Approximately 45 minutes after they returned to Chris Bergeron's house, Knight said defendant suggested going back to *922 Berger's house. Knight did not remember whether they went to Berger's apartment through the basement window or whether they went in through the back door. Knight said that they went downstairs and searched the basement apartment for money and drugs. Then they all went upstairs into Berger's bedroom. Soon after they went into Berger's bedroom, Berger woke up and said "Who's that?" He started to get up and defendant said "Lay back down or I'll shoot your head off." Then Berger got up and went after defendant. All three of the parties became involved in the fight, and Knight admitted to hitting Berger in the ribs. Knight said that defendant was hitting Berger using an underhand motion. At no time did Knight see a knife in defendant's hand. After Berger fell to the floor, Knight said they all ran out the door. Outside the house, Knight said he saw something in defendant's hand. They all ran toward Chris Bergeron's house, and on the way, they stopped in between two houses where defendant stuck something into the ground. When they got home, they realized Lyman was injured and had blood all over him.

The jury found the defendant guilty of murder while committing or attempting to commit a burglary.

1. Defendant first argues that the trial court erred in ruling that Berger's statement identifying defendant as his assailant met the foundational requirements for the dying declaration exception to the hearsay rule and that the admission of that statement was reversible error. The dying declaration exception to the hearsay rule is set out in Minn.R.Evid. 804(b)(2).

(b) The following are not excluded by the hearsay rule if the declarant is unavailable as a witness: * * * * * * (2) Statement under Belief of Impending Death In a prosecution for homicide * * * a statement made by a declarant while believing that his death was imminent, concerning the cause or circumstances of what he believed to be his impending death.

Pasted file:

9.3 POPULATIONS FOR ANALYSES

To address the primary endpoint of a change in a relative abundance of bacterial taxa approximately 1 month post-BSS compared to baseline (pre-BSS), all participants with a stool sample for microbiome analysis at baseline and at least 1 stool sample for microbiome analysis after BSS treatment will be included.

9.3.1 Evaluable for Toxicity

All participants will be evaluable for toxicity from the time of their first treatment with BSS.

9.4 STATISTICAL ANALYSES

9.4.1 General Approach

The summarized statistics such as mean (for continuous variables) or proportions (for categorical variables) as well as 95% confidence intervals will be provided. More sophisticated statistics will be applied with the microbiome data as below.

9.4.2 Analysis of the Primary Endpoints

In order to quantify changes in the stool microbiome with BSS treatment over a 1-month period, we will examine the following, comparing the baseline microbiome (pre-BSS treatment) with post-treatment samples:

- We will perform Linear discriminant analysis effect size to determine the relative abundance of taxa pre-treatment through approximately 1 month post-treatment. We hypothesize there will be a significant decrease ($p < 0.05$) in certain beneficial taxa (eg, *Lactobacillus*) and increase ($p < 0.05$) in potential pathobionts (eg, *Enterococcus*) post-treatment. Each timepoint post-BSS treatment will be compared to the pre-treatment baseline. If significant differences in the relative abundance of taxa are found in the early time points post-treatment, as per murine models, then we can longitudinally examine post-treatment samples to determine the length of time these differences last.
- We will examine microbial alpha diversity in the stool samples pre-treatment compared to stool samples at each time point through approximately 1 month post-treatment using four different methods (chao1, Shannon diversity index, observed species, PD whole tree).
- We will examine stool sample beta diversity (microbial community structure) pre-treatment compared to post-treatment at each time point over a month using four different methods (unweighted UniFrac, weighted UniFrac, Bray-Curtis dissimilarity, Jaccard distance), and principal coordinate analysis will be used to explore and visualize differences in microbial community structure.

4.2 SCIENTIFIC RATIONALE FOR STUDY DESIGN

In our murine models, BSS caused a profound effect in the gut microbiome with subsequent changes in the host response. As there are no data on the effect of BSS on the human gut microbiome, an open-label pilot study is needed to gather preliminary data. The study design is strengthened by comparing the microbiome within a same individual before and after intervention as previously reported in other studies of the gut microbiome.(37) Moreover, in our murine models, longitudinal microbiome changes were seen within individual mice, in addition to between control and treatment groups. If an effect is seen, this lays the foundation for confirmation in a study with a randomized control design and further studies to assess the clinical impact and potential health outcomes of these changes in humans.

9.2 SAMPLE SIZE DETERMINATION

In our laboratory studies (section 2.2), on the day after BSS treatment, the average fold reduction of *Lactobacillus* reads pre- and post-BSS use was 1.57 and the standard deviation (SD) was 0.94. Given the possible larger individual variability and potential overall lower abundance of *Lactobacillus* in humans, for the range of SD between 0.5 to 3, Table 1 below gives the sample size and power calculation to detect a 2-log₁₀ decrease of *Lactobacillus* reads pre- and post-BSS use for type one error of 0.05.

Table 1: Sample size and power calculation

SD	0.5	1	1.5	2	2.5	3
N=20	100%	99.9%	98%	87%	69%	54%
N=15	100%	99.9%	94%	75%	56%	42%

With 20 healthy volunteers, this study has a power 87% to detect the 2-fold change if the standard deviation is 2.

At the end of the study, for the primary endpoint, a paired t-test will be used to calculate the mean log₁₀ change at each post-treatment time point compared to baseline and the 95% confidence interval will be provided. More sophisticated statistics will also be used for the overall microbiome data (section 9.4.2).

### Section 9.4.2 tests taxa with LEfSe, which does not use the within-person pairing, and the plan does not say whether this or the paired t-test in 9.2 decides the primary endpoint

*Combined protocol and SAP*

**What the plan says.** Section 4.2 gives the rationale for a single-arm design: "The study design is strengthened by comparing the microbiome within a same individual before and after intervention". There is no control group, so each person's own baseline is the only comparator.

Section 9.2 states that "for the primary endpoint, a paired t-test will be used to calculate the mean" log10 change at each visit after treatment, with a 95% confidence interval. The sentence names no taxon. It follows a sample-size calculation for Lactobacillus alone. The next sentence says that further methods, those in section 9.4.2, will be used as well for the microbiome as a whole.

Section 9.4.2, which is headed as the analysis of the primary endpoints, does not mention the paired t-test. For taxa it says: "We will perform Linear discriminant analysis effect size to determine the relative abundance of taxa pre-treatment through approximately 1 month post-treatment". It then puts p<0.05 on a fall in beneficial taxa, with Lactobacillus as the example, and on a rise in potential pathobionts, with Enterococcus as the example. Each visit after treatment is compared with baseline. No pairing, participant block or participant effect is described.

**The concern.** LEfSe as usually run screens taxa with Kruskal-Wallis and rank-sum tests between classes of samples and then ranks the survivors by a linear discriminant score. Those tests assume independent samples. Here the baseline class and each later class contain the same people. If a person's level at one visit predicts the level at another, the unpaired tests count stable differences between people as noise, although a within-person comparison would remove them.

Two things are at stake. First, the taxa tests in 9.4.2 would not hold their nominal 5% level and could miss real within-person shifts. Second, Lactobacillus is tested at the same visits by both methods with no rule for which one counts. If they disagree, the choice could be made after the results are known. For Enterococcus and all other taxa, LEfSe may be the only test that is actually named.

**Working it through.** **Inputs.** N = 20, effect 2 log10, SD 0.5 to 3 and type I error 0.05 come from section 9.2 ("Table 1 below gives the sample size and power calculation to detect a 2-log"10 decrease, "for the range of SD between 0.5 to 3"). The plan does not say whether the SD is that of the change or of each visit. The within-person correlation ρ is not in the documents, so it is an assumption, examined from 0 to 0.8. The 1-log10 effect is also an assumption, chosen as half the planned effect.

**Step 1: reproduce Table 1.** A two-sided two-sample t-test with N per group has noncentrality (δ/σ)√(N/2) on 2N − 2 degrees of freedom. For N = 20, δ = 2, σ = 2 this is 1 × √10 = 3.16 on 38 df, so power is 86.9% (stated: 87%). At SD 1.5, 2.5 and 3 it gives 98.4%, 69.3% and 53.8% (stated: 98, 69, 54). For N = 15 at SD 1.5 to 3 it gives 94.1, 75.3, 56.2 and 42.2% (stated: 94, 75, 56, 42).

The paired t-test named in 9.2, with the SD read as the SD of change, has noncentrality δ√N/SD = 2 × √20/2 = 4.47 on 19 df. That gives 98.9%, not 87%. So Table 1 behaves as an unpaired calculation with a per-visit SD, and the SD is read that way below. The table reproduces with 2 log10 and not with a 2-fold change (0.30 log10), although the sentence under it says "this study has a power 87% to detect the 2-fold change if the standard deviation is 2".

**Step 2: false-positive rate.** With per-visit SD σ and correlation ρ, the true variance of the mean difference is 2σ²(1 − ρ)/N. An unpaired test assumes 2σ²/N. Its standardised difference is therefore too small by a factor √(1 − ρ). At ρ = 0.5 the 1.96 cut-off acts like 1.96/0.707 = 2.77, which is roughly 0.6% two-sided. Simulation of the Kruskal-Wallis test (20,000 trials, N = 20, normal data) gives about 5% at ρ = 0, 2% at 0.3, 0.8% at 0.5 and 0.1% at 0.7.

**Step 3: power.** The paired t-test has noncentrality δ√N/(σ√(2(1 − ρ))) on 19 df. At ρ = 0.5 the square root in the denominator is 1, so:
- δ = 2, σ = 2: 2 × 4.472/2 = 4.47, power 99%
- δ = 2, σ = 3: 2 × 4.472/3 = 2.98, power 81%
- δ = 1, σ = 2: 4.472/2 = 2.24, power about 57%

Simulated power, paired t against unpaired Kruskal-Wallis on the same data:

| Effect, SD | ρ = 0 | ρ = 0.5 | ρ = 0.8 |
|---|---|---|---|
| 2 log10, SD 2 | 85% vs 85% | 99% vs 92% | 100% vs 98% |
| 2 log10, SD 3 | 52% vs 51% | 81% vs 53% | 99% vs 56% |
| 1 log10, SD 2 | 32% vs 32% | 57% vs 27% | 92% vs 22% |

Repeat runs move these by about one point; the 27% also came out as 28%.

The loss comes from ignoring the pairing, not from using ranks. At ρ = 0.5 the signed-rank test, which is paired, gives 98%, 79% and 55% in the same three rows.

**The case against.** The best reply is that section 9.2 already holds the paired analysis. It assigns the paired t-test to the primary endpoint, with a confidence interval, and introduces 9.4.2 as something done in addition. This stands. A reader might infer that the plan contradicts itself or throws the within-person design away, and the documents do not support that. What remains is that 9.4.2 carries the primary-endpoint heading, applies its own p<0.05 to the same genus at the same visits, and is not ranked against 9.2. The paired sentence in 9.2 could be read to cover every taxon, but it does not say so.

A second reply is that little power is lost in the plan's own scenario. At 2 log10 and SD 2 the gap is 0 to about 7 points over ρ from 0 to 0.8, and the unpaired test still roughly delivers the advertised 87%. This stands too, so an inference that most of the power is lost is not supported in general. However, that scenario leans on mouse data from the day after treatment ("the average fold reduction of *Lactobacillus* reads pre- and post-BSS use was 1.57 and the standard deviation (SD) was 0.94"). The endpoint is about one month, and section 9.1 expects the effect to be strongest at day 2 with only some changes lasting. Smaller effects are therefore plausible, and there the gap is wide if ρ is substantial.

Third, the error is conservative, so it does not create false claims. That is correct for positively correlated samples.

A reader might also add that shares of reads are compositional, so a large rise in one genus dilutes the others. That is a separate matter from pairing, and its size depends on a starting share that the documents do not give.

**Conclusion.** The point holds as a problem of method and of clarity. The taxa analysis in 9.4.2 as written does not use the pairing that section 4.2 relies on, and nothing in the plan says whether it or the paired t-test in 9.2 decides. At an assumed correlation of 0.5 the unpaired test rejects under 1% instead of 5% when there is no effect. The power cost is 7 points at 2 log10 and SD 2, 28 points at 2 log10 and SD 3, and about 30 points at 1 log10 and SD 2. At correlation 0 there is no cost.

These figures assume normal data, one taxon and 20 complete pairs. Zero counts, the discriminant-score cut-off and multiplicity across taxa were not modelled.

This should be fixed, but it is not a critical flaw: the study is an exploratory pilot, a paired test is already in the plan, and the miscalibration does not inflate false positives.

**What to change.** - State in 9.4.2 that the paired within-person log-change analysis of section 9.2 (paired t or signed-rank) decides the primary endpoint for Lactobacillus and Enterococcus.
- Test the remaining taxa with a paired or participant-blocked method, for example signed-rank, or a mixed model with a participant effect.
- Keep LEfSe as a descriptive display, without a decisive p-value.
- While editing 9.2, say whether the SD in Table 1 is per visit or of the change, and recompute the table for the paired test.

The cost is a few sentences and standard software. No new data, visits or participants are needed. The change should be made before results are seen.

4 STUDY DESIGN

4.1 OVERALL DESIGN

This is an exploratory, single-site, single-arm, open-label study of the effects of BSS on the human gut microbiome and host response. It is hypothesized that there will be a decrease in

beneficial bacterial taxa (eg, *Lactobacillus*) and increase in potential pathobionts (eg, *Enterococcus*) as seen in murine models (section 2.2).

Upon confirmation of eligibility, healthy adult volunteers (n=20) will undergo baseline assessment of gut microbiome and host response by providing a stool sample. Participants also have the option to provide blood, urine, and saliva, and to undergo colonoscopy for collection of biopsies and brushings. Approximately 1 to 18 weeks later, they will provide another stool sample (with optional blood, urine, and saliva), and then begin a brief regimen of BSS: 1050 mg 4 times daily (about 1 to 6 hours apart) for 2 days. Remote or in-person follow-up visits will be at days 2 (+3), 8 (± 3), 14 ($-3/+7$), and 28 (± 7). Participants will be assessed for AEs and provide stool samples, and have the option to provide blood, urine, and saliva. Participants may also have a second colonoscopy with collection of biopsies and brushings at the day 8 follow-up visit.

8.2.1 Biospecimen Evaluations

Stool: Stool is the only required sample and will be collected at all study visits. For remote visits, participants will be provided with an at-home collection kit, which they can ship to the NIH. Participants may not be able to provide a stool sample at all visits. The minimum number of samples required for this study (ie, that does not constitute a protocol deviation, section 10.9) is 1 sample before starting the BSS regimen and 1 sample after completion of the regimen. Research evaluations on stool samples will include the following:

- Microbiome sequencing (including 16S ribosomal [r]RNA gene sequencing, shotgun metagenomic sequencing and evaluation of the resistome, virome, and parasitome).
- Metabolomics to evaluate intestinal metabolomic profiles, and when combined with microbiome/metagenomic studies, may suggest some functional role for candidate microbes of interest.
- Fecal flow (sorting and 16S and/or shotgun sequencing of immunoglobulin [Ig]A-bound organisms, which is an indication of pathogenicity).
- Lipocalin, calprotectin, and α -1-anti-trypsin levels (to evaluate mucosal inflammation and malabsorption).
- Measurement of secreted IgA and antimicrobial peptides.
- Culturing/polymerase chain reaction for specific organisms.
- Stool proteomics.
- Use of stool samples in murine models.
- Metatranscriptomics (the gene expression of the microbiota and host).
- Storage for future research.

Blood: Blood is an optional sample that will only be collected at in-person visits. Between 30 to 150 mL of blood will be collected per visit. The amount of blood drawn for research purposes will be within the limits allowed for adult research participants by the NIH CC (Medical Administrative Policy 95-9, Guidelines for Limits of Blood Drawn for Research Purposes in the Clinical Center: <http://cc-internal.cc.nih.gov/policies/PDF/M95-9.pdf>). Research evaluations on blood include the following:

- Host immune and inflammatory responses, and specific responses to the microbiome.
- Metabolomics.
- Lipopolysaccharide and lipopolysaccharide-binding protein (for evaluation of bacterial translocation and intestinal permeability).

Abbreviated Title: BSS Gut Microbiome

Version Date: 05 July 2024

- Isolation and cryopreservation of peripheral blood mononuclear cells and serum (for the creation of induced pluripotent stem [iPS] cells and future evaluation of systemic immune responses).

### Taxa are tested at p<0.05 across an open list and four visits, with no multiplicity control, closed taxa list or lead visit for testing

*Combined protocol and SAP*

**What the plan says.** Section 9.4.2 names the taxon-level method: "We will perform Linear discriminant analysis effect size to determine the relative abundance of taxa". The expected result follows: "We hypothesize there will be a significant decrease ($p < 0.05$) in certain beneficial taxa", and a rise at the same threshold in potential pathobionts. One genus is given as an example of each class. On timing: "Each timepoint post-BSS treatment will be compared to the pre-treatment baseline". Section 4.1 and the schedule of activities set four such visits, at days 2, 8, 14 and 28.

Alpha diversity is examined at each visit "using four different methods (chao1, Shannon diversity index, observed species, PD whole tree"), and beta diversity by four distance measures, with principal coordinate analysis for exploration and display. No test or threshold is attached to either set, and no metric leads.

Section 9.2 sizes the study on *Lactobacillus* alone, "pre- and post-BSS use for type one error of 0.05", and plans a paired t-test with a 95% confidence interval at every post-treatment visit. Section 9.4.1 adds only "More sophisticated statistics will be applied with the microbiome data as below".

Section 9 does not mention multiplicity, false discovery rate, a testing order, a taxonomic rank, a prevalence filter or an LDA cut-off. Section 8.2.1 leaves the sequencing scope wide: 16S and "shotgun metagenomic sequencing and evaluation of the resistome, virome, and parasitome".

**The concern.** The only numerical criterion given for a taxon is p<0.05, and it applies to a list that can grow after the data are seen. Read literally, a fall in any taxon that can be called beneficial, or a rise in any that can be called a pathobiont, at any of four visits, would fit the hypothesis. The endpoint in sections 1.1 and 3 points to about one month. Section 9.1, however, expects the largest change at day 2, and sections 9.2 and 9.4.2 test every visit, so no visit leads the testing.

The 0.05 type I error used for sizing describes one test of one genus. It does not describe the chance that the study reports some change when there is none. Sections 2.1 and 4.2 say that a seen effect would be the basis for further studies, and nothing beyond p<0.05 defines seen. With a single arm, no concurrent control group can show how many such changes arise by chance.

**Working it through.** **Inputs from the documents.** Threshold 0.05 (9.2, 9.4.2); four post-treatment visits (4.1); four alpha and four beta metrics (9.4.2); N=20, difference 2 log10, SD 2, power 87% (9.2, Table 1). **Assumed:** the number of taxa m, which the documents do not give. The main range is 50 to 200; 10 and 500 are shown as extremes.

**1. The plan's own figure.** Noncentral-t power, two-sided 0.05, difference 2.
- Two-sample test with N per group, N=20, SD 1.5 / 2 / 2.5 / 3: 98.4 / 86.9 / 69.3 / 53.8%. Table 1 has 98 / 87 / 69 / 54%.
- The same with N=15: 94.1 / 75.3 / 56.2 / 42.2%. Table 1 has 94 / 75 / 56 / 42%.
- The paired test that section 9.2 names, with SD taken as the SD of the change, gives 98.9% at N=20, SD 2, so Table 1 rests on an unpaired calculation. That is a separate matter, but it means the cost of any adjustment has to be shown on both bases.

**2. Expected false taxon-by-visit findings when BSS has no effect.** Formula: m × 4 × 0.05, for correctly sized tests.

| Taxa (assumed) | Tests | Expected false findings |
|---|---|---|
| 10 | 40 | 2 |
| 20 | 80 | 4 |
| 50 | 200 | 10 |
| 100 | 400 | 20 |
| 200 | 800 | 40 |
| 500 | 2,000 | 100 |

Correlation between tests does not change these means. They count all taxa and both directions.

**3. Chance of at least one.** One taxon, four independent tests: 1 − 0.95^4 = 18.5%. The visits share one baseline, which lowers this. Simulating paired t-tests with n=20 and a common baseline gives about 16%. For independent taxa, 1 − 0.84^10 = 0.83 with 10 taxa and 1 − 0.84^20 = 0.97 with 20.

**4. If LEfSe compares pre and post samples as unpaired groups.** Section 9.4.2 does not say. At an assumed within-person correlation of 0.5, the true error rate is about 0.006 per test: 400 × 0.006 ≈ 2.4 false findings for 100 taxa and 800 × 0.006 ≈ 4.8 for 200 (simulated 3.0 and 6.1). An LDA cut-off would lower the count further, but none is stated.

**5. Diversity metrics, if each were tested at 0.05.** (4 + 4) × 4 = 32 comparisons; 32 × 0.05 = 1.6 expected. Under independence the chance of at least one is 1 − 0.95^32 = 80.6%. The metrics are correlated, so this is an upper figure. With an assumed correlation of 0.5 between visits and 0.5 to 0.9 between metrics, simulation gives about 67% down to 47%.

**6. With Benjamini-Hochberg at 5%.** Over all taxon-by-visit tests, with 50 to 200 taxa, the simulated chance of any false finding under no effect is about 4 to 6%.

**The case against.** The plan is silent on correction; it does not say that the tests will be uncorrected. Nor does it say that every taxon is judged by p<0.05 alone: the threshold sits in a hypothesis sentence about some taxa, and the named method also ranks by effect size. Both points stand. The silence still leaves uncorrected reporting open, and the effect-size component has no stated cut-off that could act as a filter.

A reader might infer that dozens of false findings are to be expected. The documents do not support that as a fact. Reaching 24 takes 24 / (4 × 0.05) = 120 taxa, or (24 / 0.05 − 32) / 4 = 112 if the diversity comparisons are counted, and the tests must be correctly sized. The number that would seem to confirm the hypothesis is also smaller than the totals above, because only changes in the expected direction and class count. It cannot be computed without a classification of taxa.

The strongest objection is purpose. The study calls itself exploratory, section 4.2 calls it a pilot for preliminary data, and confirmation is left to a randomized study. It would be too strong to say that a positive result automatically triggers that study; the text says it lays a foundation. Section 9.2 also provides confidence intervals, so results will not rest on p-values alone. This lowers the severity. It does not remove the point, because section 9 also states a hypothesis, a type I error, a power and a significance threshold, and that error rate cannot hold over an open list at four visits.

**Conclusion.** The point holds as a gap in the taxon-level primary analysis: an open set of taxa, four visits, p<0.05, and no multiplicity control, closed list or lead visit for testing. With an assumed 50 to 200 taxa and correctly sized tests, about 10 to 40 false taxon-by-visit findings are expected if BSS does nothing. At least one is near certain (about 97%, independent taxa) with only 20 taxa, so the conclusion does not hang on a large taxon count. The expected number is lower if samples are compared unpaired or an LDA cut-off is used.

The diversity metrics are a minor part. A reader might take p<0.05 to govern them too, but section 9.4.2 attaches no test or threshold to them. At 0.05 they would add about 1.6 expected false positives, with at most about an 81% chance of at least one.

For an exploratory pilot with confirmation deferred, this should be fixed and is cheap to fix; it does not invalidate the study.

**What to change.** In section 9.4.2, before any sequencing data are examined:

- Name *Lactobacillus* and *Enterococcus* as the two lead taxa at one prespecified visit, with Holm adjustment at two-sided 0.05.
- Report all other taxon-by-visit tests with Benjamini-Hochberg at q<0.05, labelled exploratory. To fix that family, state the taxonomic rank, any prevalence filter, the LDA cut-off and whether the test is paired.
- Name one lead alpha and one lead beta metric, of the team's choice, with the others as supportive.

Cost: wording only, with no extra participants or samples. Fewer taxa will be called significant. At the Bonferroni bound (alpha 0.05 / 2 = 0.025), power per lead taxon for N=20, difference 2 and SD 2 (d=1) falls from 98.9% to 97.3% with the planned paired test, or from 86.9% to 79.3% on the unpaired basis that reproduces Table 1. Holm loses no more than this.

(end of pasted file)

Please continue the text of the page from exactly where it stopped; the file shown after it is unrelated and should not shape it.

We have said, in applying this rule, "[i]t is for the court to consider from the evidence whether the declaration was made under circumstances rendering it admissible and to determine whether it should go to the jury." State v. Elias, 205 Minn. 156, 160, 285 N.W. 475, 477 (1939). The jury decides the weight to be given the statement. Id. As with all evidentiary rulings, whether to admit the dying declaration rests within the discretion of the trial court. Cf. State v. Eubanks, 277 Minn. 257, 262, 152 N.W.2d 453, 456-57 (1967).

The foundational requirement for the admission of a dying declaration is well-settled.

To make a dying declaration admissible, something more is required than that declarant realize the seriousness of his condition and the possibility of death. The testimony offered as a dying declaration * * * must have been spoken without hope of recovery and in the shadow of impending death. This state of mind must be exhibited in the evidence and not left to conjecture. * * * * * * `Fear or even belief that illness will end in death will not avail of itself to make a dying declaration. There must be "a settled hopeless expectation" that death is near at hand, and what is said must have been spoken in the hush of its impending presence.'

State v. Elias, 205 Minn. at 158-59, 285 N.W. at 476-77 (citations omitted). See also State v. Lubenow, 310 N.W.2d 52, 56 (Minn.1981). When examining the foundation for a dying declaration, the focus is on the victim's state of mind, which may be supported by direct or circumstantial evidence. State v. Brown, 209 Minn. 478, 484-85, 296 N.W. 582, 586 (1941).

Defendant was asked at least twice "who had done this to him." On both occasions he responded that "Joe" or "Joe Bergeron" had shot him. Officer Diedrich, who stayed with Berger when the paramedics arrived, said that Berger was panicky and kept saying he couldn't breathe. He was gasping for breath. Diedrich testified that *923 Berger said to the paramedic "I'm dying aren't I?" or "I am going to die, aren't I?" and that the paramedic responded "Well, you're not doing real good" or "It doesn't look too good."